As someone who is often at a loss when it comes to choosing the right colour palette for a visualisation, I have been told by a few people that Pokémon are actually a good place to start. Whether you use Tableau or other visualisation software, simply load up an image of your favourite Pokémon and use an eye-dropper tool to get your main colour palette. I have tried this principle and it seems to work. The above chart was made in Tableau using only colours from some of my favourite Pokémon. However, I found this process of eye-dropping each individual colour to be painstaking. In a perfect world, I would simply tell Tableau my favourite Pokemon and it would generate the colours for me. So, to the best of my ability, I have devised a solution to this problem.

Introducing the Pokémon Colour Palette Picker

Above is a screenshot of a simple app I developed in order to generate Pokémon colour palettes. If you enter the name of the Pokémon you wish to use and select the number of colours you want in your palette, the app will automatically generate a palette for you. As you can see, this palette is shown in a bar at the bottom of the app. Moreover, clicking “Copy to clipboard” will copy XML code that you can use to import those colours straight into Tableau – for more information on how to do this, check out this excellent blog.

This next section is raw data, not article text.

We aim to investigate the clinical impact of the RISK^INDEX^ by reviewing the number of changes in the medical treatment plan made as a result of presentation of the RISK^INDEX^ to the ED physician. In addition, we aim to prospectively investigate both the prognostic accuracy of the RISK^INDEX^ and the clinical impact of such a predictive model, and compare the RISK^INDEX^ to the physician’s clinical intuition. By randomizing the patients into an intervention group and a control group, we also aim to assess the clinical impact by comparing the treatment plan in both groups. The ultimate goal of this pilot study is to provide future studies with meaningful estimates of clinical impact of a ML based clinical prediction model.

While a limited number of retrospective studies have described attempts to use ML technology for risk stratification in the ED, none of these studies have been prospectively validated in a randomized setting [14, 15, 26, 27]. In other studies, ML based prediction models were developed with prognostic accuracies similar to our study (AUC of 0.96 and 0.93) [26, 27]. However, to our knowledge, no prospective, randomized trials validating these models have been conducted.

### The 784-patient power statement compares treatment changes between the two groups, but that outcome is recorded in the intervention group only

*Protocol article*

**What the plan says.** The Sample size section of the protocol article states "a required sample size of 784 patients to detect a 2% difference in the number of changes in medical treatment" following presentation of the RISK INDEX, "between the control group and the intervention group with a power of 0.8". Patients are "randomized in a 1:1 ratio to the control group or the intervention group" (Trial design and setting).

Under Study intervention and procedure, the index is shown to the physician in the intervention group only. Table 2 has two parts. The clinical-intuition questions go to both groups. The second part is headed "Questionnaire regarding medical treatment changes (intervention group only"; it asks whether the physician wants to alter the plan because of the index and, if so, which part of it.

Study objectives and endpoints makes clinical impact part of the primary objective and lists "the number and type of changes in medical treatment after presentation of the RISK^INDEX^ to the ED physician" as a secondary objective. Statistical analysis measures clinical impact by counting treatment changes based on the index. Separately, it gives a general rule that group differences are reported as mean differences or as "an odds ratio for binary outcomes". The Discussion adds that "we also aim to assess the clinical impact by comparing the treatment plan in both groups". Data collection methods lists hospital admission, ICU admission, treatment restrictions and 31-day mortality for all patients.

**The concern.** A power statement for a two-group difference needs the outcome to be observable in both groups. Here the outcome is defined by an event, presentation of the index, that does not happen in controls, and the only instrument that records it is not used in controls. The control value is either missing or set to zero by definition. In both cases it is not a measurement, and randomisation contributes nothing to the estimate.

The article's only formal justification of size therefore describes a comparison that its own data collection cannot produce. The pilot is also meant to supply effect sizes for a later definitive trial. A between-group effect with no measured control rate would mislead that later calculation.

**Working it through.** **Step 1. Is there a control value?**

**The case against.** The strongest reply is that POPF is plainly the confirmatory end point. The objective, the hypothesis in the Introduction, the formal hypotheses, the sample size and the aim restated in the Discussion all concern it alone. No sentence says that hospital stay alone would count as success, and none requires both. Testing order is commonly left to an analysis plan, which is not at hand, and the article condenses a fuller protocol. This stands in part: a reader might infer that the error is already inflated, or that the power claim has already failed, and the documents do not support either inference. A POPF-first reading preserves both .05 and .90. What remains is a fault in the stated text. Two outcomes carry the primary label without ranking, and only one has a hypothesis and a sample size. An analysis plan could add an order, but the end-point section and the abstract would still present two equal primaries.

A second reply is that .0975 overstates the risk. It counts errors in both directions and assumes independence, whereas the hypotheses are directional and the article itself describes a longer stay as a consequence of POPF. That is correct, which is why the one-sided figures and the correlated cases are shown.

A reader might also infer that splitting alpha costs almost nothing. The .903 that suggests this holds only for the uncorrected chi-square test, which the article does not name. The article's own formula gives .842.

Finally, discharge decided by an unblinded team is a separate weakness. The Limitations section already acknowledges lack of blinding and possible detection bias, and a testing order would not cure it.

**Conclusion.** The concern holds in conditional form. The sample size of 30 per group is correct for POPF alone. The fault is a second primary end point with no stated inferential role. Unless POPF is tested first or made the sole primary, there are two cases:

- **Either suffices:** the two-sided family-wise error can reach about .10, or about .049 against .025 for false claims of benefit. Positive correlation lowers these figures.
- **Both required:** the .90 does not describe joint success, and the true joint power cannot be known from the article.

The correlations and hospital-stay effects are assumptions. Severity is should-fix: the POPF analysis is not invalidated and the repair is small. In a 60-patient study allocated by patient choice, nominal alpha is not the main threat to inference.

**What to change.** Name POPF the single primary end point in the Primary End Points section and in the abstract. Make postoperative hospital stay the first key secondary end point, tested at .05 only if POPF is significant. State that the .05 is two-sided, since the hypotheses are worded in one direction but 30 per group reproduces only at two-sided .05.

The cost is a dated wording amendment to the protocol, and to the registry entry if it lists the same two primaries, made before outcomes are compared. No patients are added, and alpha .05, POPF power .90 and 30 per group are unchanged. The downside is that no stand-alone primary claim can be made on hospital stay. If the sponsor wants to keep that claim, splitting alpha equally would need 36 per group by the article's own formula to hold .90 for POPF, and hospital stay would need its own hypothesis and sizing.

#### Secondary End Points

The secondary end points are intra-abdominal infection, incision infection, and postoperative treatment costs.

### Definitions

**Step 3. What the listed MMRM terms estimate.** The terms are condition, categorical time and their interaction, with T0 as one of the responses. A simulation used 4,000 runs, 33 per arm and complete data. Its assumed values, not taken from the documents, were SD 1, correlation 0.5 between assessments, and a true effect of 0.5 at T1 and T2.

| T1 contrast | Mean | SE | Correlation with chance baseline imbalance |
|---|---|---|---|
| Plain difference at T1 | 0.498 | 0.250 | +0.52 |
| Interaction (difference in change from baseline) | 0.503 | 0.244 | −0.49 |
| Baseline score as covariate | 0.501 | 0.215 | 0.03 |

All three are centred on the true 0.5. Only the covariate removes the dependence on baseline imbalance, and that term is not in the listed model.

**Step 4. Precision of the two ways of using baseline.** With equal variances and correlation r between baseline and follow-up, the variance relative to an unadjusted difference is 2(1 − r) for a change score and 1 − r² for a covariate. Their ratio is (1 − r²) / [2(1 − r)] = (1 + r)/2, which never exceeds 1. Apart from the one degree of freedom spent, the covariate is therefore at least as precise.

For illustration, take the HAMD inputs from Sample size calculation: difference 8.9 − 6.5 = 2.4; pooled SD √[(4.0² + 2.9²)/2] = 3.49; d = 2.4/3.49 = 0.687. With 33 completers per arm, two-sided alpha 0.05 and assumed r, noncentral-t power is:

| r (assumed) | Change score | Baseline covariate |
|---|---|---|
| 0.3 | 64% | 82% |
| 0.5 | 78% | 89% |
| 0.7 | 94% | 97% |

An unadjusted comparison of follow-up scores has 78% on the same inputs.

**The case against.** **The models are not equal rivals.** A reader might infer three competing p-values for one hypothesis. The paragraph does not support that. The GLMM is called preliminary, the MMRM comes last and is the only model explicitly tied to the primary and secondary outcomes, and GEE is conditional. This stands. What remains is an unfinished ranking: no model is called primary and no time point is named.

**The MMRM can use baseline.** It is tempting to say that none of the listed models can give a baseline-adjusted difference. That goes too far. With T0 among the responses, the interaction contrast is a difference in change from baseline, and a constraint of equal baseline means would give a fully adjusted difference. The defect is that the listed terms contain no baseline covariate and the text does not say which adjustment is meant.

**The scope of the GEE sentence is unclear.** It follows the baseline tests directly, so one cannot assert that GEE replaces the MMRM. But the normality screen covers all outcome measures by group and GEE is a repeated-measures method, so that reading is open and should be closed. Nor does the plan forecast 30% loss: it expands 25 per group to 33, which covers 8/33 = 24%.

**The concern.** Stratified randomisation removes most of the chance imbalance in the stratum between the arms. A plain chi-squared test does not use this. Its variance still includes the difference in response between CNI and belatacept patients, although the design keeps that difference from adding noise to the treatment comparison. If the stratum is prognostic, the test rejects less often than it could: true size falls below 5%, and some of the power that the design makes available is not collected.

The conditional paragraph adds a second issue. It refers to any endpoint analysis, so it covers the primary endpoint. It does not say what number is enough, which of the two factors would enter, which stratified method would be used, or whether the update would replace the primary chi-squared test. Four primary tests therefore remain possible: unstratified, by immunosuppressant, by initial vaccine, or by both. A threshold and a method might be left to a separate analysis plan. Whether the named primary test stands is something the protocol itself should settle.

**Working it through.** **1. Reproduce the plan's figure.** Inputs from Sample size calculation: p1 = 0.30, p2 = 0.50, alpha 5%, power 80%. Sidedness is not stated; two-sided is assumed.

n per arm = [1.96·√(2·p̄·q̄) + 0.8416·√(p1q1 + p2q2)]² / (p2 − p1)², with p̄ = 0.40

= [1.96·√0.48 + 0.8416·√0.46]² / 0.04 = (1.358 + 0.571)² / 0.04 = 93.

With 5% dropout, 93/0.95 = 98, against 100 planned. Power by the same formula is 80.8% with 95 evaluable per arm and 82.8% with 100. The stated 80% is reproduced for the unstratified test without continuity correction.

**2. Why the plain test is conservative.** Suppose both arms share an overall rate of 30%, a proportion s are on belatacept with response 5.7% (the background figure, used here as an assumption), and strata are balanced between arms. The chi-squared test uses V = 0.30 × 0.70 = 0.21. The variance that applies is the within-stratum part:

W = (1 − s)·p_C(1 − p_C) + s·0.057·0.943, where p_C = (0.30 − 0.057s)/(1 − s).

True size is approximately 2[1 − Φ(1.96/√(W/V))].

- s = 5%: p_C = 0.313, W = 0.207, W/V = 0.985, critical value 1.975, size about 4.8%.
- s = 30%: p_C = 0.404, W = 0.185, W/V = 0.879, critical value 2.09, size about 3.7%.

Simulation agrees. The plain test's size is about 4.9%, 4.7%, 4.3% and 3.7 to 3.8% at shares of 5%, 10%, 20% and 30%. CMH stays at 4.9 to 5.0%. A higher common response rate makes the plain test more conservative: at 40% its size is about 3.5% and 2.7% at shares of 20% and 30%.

Inside the Pokémon Colour Palette picker are a few simple algorithms. Underneath the GUI is python code that loads an image of your chosen Pokémon. Then, it converts that image into an array of RGB values – in other words, how red, green and blue each pixel is. With this pixel data, the app performs a k-means clustering algorithm. In simple terms, it finds clusters of colours, where the number of clusters is the user-inputted number of colours. By solving for the optimal means at these clusters, the app is able to generate key colours throughout the spectrum of image colours. This information is then outputted as the colour palette bar in the bottom of the app, and as XML for Tableau. To use the app for yourself, or to explore how it works, you can find it on my GitHub here. I hope it can help any Pokémon fans who, like myself, are often in need of creative colour palettes!

The Data School
Author: The Data School